Police chief explains why it is imperative that people never touch heroin, even if they’re trying to help someone

NEW LONDON, CT - MARCH 23: A heroin user prepares to inject himself on March 23, 2016 in New London, CT. Communities nationwide are struggling with the unprecidented heroin and opioid pain pill epidemic. On March 15, the U.S. Centers for Disease Control (CDC), announced guidelines for doctors to reduce the amount of opioid painkillers prescribed nationwide, in an effort to curb the epidemic. The CDC estimates that most new heroin addicts first became hooked on prescription pain medication before graduating to heroin, which is stronger and cheaper. (Photo by John Moore/Getty Images)

Videos by Rare

Videos by Rare

This wasn’t the intent when an Ohio police chief left his business card for a resident. The officer discovered that a woman later used the rolled-up card to snort heroin.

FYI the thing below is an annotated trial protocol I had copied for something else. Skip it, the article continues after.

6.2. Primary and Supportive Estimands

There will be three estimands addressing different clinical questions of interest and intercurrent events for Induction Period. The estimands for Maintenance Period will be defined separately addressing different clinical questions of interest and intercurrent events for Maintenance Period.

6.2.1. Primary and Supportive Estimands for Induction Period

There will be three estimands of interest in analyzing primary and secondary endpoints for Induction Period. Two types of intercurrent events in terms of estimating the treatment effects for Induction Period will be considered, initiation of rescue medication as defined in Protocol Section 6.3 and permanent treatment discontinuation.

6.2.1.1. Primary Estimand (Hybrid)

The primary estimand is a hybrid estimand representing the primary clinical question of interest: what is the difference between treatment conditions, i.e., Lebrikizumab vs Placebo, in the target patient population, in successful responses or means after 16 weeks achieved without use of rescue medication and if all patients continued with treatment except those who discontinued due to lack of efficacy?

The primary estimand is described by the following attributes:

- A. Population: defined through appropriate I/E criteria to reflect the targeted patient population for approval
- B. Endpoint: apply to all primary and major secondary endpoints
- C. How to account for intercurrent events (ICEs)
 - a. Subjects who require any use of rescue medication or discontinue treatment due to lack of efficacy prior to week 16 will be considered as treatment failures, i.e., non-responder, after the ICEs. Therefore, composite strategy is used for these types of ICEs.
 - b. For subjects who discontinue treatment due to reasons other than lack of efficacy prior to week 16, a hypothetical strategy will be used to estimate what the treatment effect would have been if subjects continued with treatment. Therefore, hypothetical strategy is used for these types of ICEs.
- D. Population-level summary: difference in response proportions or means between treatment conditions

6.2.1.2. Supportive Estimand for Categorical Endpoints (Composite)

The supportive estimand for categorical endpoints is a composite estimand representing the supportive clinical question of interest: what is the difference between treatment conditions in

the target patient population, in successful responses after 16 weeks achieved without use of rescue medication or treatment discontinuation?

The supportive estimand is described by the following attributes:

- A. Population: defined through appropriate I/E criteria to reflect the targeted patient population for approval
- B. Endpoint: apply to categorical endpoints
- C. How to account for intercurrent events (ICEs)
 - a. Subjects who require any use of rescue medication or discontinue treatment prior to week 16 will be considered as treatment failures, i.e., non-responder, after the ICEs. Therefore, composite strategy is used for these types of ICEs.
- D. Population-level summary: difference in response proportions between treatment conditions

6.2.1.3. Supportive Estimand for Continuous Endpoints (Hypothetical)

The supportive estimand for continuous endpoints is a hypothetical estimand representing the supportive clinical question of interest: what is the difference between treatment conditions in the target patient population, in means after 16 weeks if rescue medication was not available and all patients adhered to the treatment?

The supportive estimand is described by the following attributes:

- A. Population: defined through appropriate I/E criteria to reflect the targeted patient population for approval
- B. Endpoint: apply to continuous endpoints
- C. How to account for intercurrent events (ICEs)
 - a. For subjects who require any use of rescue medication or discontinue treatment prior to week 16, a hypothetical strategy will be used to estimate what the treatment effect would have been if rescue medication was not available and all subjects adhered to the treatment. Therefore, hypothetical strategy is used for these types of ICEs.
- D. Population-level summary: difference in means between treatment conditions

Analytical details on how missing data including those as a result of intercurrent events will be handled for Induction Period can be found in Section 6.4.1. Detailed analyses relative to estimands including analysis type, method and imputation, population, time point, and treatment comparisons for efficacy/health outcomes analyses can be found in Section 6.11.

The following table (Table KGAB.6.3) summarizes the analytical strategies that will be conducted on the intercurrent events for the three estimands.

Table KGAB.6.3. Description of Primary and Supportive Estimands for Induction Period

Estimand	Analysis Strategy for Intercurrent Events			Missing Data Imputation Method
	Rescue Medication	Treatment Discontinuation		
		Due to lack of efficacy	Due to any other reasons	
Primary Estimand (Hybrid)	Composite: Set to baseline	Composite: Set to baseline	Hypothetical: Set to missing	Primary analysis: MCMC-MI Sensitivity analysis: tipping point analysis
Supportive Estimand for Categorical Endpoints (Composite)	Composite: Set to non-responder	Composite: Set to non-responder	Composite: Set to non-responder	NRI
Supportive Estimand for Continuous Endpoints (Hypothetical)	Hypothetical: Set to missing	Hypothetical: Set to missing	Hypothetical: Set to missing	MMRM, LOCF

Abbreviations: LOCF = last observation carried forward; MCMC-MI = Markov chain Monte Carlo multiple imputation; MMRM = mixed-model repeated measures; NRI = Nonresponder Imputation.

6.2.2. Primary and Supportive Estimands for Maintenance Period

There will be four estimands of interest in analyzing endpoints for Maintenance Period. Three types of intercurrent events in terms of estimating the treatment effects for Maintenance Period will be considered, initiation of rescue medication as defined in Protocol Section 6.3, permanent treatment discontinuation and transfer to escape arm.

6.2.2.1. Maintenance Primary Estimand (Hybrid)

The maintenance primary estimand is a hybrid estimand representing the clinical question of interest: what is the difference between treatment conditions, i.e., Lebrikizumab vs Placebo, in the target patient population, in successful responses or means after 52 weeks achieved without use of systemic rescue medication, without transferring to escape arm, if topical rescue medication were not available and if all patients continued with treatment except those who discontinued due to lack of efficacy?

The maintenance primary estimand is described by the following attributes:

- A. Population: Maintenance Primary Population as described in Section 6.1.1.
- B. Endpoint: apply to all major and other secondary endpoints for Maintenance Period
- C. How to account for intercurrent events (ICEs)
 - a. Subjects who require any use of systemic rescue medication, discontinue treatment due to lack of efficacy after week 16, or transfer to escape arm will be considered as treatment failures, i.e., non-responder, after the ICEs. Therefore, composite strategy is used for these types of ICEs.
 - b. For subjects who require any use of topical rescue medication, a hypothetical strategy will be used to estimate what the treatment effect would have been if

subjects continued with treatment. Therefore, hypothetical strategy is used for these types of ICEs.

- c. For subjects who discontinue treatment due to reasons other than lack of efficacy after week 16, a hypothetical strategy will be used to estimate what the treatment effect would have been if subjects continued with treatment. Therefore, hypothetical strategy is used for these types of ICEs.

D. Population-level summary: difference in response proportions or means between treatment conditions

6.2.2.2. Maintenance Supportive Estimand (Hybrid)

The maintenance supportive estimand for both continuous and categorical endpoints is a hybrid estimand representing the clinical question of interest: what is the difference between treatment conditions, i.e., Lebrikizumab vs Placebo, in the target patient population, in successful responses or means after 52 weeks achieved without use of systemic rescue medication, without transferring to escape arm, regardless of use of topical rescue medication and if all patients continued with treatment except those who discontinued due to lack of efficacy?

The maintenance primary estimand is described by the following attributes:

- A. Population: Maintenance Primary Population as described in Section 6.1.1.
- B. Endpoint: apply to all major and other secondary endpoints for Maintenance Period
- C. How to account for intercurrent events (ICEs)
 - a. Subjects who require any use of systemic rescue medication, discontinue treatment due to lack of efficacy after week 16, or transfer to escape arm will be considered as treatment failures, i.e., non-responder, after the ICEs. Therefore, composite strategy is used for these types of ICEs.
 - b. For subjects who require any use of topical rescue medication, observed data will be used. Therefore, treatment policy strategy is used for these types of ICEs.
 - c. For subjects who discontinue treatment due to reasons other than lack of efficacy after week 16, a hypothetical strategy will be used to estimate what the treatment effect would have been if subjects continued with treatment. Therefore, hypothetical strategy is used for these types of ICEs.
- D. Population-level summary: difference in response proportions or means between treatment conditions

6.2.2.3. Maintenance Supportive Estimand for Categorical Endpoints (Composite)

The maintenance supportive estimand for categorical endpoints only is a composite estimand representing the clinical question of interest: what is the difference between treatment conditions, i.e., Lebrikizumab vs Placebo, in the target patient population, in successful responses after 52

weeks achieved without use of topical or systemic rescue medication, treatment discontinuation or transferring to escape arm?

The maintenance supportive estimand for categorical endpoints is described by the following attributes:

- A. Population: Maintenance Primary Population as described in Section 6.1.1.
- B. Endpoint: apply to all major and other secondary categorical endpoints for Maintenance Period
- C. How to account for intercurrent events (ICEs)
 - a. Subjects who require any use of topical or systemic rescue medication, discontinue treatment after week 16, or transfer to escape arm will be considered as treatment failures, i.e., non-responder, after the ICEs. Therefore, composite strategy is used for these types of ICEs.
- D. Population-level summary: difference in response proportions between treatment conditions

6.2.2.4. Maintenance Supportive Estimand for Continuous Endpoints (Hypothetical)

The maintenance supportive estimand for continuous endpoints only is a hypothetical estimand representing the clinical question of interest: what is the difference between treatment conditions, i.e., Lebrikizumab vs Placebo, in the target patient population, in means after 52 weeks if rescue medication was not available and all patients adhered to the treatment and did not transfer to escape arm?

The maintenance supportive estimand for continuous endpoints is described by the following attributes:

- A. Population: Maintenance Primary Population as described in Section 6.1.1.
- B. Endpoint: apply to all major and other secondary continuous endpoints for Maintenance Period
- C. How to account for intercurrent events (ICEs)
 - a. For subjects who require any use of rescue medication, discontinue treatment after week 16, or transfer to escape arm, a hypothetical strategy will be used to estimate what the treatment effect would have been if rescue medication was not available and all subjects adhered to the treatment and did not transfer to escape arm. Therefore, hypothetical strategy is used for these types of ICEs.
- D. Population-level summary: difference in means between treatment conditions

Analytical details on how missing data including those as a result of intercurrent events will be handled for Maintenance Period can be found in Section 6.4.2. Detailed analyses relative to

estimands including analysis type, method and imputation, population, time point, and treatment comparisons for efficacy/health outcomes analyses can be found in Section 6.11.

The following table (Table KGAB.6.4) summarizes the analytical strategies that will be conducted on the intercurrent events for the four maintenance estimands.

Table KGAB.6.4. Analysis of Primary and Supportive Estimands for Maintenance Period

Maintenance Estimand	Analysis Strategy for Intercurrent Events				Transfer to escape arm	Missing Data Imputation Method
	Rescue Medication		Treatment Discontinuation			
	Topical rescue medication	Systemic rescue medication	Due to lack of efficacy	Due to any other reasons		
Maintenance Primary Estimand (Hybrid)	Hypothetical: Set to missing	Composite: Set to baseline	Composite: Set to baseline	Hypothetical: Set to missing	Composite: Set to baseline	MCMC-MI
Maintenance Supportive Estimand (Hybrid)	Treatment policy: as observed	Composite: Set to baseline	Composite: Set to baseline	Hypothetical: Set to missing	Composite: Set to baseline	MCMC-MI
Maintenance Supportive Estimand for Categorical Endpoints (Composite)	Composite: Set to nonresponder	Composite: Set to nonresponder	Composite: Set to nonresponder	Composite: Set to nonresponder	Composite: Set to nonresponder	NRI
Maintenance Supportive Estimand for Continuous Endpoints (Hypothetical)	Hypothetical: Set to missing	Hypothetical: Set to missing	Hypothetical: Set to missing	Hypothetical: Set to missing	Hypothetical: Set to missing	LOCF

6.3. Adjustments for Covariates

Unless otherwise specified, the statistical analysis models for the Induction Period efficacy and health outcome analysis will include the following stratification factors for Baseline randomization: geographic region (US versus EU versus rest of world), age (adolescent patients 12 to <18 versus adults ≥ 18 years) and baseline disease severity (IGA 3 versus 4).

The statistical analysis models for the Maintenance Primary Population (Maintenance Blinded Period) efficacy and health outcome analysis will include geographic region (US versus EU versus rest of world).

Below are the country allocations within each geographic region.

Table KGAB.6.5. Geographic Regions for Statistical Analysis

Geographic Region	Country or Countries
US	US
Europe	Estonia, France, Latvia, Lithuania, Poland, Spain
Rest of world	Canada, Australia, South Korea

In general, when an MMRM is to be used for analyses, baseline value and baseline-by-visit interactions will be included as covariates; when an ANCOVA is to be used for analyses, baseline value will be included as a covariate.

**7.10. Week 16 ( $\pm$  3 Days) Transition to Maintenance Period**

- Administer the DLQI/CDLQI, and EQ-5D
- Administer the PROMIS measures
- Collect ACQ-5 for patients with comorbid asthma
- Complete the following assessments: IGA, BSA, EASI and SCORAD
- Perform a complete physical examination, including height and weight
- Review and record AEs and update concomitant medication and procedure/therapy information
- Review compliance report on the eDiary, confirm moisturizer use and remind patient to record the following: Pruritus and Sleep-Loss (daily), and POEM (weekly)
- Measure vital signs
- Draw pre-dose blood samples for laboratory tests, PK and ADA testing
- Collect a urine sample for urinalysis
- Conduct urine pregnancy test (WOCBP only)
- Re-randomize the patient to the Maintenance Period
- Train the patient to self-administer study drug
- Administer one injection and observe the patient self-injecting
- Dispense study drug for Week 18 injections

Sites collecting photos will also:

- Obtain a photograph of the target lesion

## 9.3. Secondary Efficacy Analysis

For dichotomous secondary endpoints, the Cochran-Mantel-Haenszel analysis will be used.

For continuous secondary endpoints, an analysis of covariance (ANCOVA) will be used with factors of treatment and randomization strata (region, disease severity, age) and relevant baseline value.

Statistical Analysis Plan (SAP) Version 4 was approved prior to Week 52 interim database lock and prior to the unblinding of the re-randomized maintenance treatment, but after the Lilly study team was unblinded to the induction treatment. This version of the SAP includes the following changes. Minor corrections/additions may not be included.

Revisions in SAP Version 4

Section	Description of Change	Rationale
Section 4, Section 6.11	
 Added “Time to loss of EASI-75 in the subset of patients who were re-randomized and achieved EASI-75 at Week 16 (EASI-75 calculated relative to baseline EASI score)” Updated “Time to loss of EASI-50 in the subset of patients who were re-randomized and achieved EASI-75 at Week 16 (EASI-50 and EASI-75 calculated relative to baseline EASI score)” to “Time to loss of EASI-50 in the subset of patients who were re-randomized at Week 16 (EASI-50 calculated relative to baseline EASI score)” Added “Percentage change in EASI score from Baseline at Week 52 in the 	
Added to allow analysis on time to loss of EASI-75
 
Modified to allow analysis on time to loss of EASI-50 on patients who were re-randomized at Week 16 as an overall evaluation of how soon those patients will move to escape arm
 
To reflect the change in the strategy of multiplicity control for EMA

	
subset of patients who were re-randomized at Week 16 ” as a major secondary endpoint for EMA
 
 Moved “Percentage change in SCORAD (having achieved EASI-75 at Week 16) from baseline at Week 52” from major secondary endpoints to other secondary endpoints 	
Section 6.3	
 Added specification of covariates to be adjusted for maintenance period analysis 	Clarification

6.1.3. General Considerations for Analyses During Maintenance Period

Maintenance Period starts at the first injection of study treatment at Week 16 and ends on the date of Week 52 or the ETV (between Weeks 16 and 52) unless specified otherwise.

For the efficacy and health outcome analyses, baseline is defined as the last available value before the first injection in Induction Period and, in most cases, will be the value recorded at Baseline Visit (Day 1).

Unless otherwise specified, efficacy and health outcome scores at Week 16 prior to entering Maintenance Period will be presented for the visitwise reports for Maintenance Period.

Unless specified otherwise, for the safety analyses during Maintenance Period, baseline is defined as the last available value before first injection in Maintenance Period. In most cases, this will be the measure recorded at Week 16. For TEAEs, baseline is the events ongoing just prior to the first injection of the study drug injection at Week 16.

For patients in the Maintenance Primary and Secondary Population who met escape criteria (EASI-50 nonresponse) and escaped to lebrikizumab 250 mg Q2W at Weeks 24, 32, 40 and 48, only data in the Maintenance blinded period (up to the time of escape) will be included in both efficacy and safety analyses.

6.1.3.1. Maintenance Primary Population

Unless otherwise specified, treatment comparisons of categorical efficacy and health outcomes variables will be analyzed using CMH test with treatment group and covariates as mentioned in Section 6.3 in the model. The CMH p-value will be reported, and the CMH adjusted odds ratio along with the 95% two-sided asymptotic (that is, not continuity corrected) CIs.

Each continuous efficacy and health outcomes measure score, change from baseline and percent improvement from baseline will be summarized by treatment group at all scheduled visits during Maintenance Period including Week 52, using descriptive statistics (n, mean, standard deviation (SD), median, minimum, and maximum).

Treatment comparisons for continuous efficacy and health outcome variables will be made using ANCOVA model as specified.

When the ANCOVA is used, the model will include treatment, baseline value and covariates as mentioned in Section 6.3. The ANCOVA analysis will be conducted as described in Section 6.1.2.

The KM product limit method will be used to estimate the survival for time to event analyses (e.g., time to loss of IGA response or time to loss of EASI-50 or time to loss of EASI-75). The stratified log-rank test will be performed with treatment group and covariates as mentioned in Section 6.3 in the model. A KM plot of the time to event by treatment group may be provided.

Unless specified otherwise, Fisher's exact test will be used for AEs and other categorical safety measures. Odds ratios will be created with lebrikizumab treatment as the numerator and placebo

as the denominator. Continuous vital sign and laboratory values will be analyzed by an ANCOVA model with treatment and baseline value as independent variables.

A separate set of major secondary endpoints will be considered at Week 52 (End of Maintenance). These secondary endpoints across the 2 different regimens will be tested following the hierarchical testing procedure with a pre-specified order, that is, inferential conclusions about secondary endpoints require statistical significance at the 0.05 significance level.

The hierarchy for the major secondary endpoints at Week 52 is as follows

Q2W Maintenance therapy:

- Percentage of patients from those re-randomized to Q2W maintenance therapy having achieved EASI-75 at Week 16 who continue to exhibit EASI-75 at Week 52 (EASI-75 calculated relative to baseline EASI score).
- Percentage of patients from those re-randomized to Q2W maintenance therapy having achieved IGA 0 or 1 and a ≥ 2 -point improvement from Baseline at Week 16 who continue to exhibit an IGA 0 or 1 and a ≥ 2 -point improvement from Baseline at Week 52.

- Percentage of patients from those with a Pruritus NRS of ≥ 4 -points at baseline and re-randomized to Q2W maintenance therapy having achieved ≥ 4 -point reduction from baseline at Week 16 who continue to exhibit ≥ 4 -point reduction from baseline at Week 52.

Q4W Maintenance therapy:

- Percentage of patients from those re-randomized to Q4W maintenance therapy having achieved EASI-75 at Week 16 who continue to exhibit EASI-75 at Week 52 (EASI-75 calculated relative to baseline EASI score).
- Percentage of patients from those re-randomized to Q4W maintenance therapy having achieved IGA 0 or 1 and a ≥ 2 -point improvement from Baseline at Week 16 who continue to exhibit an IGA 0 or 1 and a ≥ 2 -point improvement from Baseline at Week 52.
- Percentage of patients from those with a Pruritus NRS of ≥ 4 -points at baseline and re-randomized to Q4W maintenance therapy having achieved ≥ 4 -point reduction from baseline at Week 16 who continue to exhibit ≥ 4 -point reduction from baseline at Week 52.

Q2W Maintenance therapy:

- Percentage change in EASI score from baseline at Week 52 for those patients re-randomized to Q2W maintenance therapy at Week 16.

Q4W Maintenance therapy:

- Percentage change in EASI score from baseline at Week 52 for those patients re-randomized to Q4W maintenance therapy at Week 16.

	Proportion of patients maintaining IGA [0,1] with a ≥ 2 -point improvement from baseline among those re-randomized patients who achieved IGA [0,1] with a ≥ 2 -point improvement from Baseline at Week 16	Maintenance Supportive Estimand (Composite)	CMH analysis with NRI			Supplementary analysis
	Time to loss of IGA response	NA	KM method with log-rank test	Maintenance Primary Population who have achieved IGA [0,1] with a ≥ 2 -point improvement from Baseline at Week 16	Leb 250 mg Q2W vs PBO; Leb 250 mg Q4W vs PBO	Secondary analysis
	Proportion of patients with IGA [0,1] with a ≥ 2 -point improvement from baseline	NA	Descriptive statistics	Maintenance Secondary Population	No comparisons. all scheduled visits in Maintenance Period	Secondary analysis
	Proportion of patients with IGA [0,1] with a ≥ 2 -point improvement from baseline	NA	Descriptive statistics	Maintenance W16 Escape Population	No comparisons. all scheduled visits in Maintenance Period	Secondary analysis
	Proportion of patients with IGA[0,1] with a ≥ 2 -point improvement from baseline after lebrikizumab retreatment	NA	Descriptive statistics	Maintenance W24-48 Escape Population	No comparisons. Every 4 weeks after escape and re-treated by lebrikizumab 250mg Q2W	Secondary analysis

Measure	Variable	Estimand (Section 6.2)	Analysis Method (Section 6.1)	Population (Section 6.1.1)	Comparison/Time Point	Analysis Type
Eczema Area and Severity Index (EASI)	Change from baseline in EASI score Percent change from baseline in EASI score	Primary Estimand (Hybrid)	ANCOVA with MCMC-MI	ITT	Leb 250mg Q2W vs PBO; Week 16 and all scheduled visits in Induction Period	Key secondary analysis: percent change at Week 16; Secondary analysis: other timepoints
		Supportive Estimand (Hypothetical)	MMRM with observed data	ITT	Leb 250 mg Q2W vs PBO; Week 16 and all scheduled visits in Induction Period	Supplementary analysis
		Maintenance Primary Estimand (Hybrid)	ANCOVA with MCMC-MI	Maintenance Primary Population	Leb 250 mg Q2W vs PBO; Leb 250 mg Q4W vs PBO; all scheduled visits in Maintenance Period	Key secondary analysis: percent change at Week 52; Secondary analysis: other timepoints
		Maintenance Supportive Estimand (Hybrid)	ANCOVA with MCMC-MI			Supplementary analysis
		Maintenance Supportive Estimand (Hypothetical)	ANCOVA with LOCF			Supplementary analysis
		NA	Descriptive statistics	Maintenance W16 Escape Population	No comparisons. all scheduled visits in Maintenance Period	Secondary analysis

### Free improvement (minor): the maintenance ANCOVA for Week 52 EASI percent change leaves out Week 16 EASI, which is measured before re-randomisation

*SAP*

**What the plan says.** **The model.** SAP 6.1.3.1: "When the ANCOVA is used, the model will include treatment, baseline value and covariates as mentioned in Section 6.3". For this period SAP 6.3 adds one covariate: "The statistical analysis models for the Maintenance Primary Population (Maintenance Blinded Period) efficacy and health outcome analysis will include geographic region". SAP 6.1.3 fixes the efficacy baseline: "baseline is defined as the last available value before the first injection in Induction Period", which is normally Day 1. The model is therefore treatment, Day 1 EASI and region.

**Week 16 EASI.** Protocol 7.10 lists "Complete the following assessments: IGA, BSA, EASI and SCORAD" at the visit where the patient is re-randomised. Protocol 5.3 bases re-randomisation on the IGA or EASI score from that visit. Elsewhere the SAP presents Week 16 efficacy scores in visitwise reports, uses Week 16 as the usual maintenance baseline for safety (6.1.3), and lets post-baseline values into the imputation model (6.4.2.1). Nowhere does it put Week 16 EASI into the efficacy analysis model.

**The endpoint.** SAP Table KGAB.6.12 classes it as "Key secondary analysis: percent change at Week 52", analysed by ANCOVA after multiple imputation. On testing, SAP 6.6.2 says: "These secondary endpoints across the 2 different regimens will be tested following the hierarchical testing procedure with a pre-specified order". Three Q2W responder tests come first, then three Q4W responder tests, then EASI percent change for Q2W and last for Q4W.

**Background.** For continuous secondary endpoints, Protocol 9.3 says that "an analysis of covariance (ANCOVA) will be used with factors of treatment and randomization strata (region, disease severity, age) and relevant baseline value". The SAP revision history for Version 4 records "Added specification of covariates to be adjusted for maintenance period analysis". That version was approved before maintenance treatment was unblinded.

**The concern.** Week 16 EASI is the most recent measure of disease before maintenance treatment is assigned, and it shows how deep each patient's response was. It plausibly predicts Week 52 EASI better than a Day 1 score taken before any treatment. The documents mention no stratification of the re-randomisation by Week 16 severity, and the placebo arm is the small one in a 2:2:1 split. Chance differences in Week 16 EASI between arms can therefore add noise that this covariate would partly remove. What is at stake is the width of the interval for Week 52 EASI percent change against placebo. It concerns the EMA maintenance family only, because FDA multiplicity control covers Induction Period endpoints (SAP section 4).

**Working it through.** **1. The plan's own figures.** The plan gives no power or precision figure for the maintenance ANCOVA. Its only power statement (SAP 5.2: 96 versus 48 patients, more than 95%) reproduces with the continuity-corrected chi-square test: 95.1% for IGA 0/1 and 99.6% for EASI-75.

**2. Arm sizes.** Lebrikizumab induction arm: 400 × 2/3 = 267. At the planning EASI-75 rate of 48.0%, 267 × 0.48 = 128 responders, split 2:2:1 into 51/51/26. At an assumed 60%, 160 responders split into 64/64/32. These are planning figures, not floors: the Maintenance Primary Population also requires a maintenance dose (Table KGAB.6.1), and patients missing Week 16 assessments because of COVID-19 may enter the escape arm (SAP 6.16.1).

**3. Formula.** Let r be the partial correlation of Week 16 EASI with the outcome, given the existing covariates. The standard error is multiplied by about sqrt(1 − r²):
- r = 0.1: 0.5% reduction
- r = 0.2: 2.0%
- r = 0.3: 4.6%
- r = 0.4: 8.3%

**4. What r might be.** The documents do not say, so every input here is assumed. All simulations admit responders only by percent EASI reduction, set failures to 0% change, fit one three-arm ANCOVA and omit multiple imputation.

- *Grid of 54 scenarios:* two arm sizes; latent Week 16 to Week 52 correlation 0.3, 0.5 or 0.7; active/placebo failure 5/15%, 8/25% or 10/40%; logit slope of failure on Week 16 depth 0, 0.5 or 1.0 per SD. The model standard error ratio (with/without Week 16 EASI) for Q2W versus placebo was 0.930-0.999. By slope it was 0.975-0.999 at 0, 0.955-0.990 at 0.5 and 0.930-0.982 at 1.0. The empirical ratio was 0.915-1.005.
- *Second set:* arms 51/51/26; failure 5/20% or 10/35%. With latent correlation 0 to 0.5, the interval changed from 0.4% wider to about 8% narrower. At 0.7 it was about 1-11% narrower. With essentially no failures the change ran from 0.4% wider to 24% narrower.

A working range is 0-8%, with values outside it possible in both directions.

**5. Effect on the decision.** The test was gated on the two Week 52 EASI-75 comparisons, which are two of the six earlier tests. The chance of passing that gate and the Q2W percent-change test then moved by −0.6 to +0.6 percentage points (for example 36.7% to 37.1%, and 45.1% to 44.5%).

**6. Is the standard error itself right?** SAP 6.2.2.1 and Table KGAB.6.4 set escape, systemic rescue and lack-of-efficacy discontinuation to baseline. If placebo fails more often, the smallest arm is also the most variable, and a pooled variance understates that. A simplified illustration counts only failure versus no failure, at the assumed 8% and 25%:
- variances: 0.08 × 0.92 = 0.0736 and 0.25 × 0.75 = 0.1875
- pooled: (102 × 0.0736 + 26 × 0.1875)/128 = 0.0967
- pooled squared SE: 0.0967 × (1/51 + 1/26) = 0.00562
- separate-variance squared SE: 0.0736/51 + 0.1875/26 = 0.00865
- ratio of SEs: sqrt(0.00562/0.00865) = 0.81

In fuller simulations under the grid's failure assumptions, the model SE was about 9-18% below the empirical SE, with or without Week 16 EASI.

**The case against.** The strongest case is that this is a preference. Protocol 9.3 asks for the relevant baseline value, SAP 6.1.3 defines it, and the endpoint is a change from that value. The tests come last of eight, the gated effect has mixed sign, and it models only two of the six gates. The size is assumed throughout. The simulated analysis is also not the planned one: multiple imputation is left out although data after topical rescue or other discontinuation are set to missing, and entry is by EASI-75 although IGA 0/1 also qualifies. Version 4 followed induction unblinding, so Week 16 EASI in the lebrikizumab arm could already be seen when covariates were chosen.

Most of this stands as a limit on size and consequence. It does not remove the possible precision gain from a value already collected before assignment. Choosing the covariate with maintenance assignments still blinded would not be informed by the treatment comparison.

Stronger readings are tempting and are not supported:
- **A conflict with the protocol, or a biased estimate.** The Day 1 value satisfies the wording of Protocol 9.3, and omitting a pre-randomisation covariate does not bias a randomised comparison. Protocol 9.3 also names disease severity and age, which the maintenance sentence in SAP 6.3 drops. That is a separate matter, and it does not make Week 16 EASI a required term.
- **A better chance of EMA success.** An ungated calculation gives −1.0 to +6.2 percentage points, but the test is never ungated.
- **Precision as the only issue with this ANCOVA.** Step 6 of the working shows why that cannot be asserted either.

RELATED: A brawl broke out at a high school graduation, and a pregnant woman was beaten bloody

Canal Fulton Police Chief Douglas Swartz shared the story on Facebook with a plea for people to call emergency responders if they come across drugs rather than touch potentially dangerous substances themselves.

Swartz says someone found the woman passed out on Sunday and brought her to the police station seeking help, along with spilled powder that the well-intentioned observer had scooped up with his bare hands.

Swartz says touching drugs is a bad idea, because with some drugs, particularly the opioid fentanyl, even minimal exposure can be deadly.

He says the woman must seek drug treatment and will face charges if she doesn’t.

What do you think?

Watch what would happen if the U.S. had to shoot down a medium range missile heading for the States

South Carolina police are investigating whether or not a missing man’s fate was painted on his front door